Invoking Dr. King as an inspiration, the fiery Pentecostal preacher went on to say:
I believe that we stand at the precipice of a new civil rights movement in America – a movement committed to righteousness and justice, one where our communities come together like Joshua and Caleb, and with faith in God we will declare the words, “As for me and my house, we shall serve the Lord.” So let us be strong and brave as we carry Dr. King’s dream into the barrios and Beverly Hills, from New York to L.A., from Atlanta to Phoenix, let us remind America that the kingdom of God is not red state or blue state, Republican or Democrat, liberal or conservative, immigrant or native, but righteousness, peace, and joy in the Holy Ghost!
Needless to say, Rodriguez is an evangelical leader worth paying attention to, and now that he’s written The Lamb’s Agenda: Why Jesus Is Calling You to a Life of Righteousness and Justice (Thomas Nelson), more of us are getting the chance to hear what he has to say. I’ll admit from the outset that while I have a great deal of respect for Rodriguez as a Christian leader, and while I’d encourage everyone to give him an attentive hearing, I didn’t love this book, though I really wanted to.
Ever since the age of 14, Rodriguez has considered it a personal calling to reconcile the messages of Martin Luther King and Billy Graham – to help Christians establish “the crucial connection between biblical social justice and spiritual righteousness.” He points to the nexus of the cross of Christ as a model for our lives. Christians are living fully, he argues, when their lives align vertically with God and horizontally with their neighbors. Much of this book is about explaining and reinforcing those essential connections. While the concepts are simple, and may strike some of us as Christian clichés, I’m not convinced the majority of us have fully internalized them yet, so I’m grateful for his impassioned pleas.
Politics is a central theme in the book, and from the start Rodriguez appears to take a refreshingly nonpartisan approach. At a time when Latinos are seen as a demographic up for grabs, and when there finally appears to be traction for bipartisan immigration reform, it’s obviously a timely moment for a book by a politically-minded Latino evangelical leader to be published – a book showing Latinos aren’t a monolithic voting bloc, say, who aren’t going to have their votes coopted. But ultimately I found Rodriguez’s political comments a bit confusing.
As Rodriguez puts it, the Lamb’s Agenda is distinct from the competing and pervasive political agendas of our day, whether of the donkey or the elephant. I agree. Yet Rodriguez’s own agenda – and, in turn, his explanation of what he considers the agenda of the Lamb – is far less distinct. While he’d possibly part ways with some Republicans in his support for immigration reform (recent GOP support for reform notwithstanding), the rest of his political platform is strikingly consistent along party lines – he’s a fervent defender of the unborn, supports traditional marriage, and is deeply concerned about violations of religious freedom, citing the deeply troubling HHS contraceptive mandate (David Neff’s review of the book in Christianity Today has more to say about this). Rodriguez is also a vocal supporter of the Manhattan Declaration.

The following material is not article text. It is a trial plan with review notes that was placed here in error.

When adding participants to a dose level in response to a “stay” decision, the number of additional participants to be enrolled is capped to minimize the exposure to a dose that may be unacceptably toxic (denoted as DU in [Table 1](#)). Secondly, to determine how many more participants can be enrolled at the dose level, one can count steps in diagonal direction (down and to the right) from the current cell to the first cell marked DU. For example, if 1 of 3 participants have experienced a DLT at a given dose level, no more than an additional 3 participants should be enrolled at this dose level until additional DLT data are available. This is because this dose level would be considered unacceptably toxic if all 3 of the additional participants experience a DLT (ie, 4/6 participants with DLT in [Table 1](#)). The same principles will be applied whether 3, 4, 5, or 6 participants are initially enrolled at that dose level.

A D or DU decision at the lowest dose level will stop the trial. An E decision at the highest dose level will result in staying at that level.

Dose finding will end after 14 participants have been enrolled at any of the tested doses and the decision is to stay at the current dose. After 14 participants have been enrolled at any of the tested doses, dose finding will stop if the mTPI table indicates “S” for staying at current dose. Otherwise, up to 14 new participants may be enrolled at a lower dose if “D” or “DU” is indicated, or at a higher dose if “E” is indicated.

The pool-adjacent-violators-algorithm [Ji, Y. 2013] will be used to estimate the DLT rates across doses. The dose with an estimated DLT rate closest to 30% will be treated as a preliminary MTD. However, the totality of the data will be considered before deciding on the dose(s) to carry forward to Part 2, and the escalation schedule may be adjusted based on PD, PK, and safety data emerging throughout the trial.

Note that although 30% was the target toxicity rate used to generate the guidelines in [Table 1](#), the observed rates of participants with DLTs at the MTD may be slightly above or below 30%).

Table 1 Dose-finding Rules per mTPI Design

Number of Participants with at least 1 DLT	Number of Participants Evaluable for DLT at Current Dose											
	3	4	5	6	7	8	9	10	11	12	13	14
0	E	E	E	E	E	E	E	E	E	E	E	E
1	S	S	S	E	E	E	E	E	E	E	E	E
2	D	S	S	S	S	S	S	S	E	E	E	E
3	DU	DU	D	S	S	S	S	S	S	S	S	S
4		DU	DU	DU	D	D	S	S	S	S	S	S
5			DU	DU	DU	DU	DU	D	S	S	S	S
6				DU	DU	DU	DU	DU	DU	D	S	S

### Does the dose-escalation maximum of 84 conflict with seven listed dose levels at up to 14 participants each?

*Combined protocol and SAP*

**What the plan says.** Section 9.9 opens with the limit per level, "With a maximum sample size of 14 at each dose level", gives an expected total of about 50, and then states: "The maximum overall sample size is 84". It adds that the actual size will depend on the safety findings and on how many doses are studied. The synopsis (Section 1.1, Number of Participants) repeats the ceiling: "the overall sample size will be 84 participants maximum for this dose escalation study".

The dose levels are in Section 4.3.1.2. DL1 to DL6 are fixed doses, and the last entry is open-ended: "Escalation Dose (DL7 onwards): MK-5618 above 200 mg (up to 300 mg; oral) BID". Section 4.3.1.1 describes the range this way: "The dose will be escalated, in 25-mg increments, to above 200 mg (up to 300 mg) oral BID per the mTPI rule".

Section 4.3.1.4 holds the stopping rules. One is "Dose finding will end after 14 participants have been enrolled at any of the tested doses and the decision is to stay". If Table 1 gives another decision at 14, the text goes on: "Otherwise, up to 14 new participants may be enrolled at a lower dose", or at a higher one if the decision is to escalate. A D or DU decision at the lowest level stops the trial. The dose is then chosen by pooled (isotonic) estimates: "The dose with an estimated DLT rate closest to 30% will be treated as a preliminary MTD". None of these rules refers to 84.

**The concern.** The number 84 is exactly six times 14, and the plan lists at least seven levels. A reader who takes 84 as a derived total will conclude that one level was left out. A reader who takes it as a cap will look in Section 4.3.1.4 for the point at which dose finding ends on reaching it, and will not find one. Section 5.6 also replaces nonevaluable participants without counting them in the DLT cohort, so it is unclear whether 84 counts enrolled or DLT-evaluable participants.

I respect all of that, even if I’d nuance things differently in some cases. It’s perfectly fine he’s a conservative Republican, writing a book as a Latino leader in support of conservative Republican values. I just wish he’d say so. That would, after all, make for an interesting, important book. But it’s not how this one is presented. (And to be clear, I’d be equally critical if his articulation of the “Lamb’s Agenda” amounted to nothing more than boilerplate for a group on the other side of the aisle.)
Further, when he plays into simplistic, sensationalized ideas about a monolithic entity called “the media” being a sinister enemy, and when he talks approvingly of “manifest destiny” and “American exceptionalism,” he sounds like he’s memorized a set of predictable talking points, rather than truly articulating heartfelt convictions – which is precisely what he does so well in that MLK Day speech, and why I was so eager to learn from him in the first place.
At the end of the day, maybe my beef has more to do with the medium than with anything else. Maybe Samuel Rodriguez communicates best in the pulpit or on the street corner, speaking his mind with passion, not confined to the printed page. After all, a book about the importance of both spiritual vitality and social engagement is generally the kind of thing that tends to be right up my alley.
Rodriguez does well when he reminds us that every man and woman – including those with whom we most disagree – is made in the image of God. I’m just disappointed he risks undoing all that by playing into an us-versus-them culture war mentality that pits Christians against the attacks of government, schools, the media, insert-various-other-sinister-institutions-here. He would have done better, in my view, to skip those tired polemics and instead expand on the ideas, for instance, behind this wonderfully evocative paragraph:
The day of angry evangelicalism is officially over. The day of a loving, Bible-believing community espousing truth with love officially commences right now. For if we truly understand that every human being is made in God’s image, then we can proceed to advance the Lamb’s Agenda.